Because of constant migration towards cities in developing or developed countries, food needs are increased, and there is need to provide local sustainable food [47]. Besides food quantity, quality is becoming one of the major concerns of cities. Urban horticulture has the potential to reduce food pressure and, thus, urban food security can be safeguarded [48]. Throughout the world, urban agriculture has played a significant role in food security, for example, in Japan, after a natural disaster, it helped with food resiliency [49]. Similarly, Cuba lost a major trading partner after the Soviet Union breakdown, and, at that time, urban agriculture helped Cuba to become food independent, and played a prominent role in food security. Currently, more than 35,000 ha in Havana is used for urban and peri-urban horticulture, and Cuba is one of the leading countries in urban horticulture [50]. Other cities of the world that produce urban horticulture products through efficient land utilization are presented in Table 1. Urban horticulture is not only a source of nutritious food production, but is also a way to secure food supply. In the USA, urban agriculture declined from 2002 to 2007, but there was an increase in small farms, and the most common products were vegetables, eggs, and goats [51].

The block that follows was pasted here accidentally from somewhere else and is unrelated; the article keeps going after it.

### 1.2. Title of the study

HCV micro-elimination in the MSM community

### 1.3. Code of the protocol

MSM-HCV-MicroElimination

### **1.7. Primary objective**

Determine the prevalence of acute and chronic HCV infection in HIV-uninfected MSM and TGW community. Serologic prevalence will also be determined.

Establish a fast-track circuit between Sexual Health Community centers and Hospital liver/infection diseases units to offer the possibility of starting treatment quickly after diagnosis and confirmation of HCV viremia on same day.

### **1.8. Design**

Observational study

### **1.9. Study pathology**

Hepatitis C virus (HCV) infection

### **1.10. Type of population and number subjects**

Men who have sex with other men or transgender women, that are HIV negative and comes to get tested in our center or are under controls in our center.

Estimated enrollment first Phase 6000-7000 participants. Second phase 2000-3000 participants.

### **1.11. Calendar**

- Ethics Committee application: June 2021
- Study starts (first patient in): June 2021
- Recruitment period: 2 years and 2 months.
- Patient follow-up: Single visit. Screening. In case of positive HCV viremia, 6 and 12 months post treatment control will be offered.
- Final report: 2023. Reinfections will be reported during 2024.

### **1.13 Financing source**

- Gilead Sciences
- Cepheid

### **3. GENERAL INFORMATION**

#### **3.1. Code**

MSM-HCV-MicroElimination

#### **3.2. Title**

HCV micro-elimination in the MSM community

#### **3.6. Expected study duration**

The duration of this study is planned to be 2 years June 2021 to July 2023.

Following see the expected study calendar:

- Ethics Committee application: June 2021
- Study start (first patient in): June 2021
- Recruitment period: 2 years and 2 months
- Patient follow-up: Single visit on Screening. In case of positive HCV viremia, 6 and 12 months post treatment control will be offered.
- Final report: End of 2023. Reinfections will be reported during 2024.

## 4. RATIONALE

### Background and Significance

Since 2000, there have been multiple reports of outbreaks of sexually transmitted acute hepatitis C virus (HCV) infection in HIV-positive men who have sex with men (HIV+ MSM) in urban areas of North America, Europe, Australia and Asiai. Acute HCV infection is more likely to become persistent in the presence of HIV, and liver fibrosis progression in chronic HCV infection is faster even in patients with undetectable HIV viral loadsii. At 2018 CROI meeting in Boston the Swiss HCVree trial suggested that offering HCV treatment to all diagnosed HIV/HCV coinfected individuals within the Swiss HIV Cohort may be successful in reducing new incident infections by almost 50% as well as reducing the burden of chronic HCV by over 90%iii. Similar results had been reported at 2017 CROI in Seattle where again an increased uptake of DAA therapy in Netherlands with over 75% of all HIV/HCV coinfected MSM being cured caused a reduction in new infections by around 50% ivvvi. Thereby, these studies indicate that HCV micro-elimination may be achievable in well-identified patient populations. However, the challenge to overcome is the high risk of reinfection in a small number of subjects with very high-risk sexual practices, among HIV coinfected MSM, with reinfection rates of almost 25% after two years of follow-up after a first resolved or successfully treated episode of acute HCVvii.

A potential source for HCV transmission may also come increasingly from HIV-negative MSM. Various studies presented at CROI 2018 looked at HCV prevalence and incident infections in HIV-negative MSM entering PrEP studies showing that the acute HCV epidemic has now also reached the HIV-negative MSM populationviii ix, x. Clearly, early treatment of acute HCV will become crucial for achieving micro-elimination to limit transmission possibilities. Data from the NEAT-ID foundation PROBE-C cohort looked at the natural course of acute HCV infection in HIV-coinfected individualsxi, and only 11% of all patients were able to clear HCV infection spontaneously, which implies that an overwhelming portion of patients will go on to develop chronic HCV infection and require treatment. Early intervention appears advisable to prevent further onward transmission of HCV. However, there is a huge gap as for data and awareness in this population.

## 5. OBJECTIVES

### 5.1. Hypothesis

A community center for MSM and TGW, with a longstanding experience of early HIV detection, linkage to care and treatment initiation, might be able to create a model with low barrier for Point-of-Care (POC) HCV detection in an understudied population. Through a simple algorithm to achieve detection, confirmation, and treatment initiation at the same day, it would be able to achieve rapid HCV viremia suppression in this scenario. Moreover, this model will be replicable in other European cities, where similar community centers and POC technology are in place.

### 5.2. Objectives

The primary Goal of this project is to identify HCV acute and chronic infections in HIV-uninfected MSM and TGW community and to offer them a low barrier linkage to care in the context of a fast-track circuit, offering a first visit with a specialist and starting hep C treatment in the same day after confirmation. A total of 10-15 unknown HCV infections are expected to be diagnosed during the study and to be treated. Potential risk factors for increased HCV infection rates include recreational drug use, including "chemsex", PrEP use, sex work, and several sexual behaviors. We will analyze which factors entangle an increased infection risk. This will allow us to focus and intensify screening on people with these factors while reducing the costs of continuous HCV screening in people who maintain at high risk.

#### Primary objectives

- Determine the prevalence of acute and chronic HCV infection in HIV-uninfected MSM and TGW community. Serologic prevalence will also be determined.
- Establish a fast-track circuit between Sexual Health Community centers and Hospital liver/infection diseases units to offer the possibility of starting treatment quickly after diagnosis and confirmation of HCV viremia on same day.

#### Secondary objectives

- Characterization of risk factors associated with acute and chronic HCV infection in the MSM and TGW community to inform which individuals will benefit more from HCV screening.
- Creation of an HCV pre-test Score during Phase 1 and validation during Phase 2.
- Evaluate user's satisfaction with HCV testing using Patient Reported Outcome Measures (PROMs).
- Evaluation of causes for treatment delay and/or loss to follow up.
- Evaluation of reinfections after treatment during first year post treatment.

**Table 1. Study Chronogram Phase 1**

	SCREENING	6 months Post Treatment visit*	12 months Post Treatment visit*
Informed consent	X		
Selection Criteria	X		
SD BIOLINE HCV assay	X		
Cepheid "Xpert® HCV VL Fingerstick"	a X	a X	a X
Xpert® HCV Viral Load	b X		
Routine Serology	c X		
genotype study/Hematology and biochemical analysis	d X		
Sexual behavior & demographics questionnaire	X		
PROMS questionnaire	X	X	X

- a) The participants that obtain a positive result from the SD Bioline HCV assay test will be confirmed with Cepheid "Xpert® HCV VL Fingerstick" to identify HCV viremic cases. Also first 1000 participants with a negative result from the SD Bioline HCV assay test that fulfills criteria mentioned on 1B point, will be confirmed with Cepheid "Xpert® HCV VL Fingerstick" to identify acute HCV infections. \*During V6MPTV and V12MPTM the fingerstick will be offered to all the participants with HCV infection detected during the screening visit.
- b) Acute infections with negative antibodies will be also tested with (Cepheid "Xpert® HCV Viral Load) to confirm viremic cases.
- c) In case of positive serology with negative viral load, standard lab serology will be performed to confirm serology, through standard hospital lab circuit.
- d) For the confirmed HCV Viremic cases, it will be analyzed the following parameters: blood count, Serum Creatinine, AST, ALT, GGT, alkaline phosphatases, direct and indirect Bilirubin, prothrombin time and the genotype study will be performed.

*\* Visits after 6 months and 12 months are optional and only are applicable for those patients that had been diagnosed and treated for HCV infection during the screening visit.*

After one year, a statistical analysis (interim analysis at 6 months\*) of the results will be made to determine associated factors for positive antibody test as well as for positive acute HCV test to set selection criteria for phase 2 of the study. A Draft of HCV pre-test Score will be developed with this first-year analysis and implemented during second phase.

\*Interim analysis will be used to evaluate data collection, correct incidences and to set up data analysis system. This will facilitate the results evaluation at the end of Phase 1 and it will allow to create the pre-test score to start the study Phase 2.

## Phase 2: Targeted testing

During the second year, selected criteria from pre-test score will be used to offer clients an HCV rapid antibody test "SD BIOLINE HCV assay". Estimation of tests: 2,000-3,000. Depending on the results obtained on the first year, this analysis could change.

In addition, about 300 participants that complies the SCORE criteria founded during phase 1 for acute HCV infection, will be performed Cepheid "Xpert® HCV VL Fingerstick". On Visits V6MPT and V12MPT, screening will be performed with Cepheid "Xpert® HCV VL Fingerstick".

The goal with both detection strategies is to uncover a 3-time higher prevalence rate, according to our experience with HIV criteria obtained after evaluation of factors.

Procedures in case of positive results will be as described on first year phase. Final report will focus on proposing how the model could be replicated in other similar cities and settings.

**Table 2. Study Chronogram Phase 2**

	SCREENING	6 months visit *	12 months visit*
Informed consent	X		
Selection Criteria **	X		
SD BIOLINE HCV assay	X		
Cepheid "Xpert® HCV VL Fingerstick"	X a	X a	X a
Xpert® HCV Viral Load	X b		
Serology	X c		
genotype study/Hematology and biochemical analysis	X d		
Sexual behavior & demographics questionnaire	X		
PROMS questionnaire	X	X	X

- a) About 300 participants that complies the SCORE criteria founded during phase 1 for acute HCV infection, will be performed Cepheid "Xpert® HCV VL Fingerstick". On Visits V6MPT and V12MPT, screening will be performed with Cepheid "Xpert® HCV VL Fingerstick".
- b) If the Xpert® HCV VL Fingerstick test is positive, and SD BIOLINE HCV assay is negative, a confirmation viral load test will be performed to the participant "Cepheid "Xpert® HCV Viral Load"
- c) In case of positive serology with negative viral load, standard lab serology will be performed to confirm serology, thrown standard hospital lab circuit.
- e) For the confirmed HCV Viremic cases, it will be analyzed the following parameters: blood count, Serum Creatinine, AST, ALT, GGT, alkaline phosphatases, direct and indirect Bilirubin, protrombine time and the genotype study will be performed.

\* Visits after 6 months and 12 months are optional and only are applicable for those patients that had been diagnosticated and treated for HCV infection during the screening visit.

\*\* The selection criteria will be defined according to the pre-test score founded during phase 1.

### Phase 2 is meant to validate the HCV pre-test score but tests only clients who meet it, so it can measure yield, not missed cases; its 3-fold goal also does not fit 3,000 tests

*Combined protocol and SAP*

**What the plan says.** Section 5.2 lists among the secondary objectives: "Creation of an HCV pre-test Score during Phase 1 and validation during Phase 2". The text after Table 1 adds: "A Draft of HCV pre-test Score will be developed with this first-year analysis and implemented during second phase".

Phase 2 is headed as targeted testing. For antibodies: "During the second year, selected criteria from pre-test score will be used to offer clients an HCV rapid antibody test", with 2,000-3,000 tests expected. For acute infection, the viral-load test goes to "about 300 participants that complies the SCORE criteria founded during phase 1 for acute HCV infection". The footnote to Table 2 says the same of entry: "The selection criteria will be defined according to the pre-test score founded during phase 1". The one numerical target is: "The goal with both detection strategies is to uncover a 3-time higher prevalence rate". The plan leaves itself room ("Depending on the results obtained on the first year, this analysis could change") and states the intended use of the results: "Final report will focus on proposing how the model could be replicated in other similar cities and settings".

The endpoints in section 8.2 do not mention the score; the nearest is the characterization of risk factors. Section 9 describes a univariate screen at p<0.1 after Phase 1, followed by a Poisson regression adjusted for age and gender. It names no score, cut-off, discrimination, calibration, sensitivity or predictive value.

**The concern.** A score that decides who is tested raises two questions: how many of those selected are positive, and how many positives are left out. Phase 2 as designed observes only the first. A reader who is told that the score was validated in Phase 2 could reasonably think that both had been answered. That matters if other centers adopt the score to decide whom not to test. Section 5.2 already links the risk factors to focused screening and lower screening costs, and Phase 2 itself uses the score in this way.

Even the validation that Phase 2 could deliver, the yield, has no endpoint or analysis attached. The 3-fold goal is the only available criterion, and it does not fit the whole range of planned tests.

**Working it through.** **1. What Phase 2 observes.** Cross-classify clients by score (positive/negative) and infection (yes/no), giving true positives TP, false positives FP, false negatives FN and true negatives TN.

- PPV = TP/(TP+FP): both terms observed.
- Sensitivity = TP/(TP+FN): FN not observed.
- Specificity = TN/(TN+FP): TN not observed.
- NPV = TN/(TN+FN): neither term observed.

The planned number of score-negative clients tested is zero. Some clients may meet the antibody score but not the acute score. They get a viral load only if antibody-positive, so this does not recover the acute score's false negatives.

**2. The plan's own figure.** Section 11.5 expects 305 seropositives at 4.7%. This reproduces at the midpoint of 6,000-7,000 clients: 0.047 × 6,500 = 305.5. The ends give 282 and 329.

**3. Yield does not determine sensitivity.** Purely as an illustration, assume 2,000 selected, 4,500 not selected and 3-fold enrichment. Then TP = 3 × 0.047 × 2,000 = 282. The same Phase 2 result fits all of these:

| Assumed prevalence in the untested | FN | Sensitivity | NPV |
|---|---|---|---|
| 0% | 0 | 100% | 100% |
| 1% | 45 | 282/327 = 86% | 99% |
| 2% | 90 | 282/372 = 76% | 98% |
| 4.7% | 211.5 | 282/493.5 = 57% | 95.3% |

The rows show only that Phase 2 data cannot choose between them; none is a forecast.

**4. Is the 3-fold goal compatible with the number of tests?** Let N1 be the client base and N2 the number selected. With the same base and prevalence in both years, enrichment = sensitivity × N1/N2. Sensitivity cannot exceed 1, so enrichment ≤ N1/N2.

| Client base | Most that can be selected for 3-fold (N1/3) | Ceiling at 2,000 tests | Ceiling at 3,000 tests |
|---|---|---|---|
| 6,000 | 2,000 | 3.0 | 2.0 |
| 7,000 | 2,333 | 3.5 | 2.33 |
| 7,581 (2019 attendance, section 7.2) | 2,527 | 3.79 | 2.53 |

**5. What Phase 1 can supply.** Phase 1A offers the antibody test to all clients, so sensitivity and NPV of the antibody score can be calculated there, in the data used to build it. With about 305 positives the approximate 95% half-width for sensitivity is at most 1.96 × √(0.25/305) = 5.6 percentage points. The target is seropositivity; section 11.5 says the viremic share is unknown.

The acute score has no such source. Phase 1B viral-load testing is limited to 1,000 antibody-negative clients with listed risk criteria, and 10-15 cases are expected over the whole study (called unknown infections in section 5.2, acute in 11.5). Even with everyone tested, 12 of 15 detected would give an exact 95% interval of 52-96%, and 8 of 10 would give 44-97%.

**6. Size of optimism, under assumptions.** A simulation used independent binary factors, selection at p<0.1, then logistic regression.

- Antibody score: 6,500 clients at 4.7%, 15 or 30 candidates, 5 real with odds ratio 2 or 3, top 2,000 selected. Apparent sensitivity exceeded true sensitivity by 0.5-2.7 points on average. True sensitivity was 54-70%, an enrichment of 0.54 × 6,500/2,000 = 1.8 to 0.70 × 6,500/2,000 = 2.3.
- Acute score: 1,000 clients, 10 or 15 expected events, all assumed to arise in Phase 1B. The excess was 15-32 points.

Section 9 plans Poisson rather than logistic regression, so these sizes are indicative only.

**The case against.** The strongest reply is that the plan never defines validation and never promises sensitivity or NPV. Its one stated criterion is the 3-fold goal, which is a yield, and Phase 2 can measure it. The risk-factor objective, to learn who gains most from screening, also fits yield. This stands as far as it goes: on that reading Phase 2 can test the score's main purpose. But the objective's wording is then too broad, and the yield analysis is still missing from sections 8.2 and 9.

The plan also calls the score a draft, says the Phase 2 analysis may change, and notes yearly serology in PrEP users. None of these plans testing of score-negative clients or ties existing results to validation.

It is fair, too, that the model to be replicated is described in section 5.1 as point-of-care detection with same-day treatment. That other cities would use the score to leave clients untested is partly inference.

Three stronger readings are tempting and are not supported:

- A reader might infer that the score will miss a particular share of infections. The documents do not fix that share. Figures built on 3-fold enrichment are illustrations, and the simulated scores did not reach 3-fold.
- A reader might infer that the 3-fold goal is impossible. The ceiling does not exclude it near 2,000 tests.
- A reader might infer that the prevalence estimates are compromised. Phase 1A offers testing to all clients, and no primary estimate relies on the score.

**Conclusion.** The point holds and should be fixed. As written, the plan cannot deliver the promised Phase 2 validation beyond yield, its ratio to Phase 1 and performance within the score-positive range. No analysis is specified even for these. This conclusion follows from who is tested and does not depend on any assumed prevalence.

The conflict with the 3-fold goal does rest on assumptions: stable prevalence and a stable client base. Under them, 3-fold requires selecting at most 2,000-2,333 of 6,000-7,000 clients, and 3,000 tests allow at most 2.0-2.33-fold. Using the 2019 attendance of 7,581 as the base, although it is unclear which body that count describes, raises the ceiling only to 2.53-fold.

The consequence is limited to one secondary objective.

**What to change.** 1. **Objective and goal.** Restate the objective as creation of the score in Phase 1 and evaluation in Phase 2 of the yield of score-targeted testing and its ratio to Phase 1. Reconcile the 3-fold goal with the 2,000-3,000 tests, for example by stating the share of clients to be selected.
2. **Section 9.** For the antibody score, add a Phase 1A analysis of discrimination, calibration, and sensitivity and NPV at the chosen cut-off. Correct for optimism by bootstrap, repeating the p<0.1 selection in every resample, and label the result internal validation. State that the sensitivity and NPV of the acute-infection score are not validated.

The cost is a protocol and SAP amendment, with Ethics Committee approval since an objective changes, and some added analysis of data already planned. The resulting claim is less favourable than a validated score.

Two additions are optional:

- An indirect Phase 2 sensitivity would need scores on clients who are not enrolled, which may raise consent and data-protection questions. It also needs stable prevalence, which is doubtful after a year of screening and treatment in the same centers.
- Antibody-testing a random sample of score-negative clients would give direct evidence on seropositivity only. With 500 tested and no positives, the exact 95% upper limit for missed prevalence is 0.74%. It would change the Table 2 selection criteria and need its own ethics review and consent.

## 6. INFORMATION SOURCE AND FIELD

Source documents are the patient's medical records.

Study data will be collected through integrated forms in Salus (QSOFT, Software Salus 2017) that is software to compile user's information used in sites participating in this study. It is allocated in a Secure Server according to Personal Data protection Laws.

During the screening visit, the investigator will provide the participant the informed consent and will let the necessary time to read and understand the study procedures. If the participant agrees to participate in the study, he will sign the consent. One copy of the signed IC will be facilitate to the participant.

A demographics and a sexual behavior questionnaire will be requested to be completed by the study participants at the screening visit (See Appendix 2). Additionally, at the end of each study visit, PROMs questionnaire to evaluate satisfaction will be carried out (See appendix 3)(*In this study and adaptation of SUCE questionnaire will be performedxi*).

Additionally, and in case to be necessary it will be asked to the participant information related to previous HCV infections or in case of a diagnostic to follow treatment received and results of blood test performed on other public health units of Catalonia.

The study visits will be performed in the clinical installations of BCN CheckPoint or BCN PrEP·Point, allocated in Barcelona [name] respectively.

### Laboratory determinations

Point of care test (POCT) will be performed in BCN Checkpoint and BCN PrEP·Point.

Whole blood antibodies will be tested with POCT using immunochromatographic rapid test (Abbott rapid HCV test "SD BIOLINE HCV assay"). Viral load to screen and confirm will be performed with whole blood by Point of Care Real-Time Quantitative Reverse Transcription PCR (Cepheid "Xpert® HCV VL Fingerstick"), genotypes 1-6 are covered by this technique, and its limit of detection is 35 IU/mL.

Table 1. Cities/countries producing urban horticulture products by efficient land utilization.
Table 1. Cities/countries producing urban horticulture products by efficient land utilization.
City/CountryHorticulture Products GrownLand UtilizedReferences
Havana/CubaVegetables (beans, tomatoes, lettuce, okra, eggplant)
Fruits (Papaya, pineapple, avocado, guava, coconut)
Community gardens, vacant spaces,
green spaces, parking, highways, rooftops
Jakarta/IndonesiaCabbages, ginger, chilies, pineapples, and mangoesVacant land, uneven spaces, riverside, roadside, and coastal lands [52]
Rubi/SpainTomatoes and green housesRooftops[53]
Munich/GermanyWhite cabbages, grapes, and applesGreen spaces, building facades, rooftops, and car parking[46]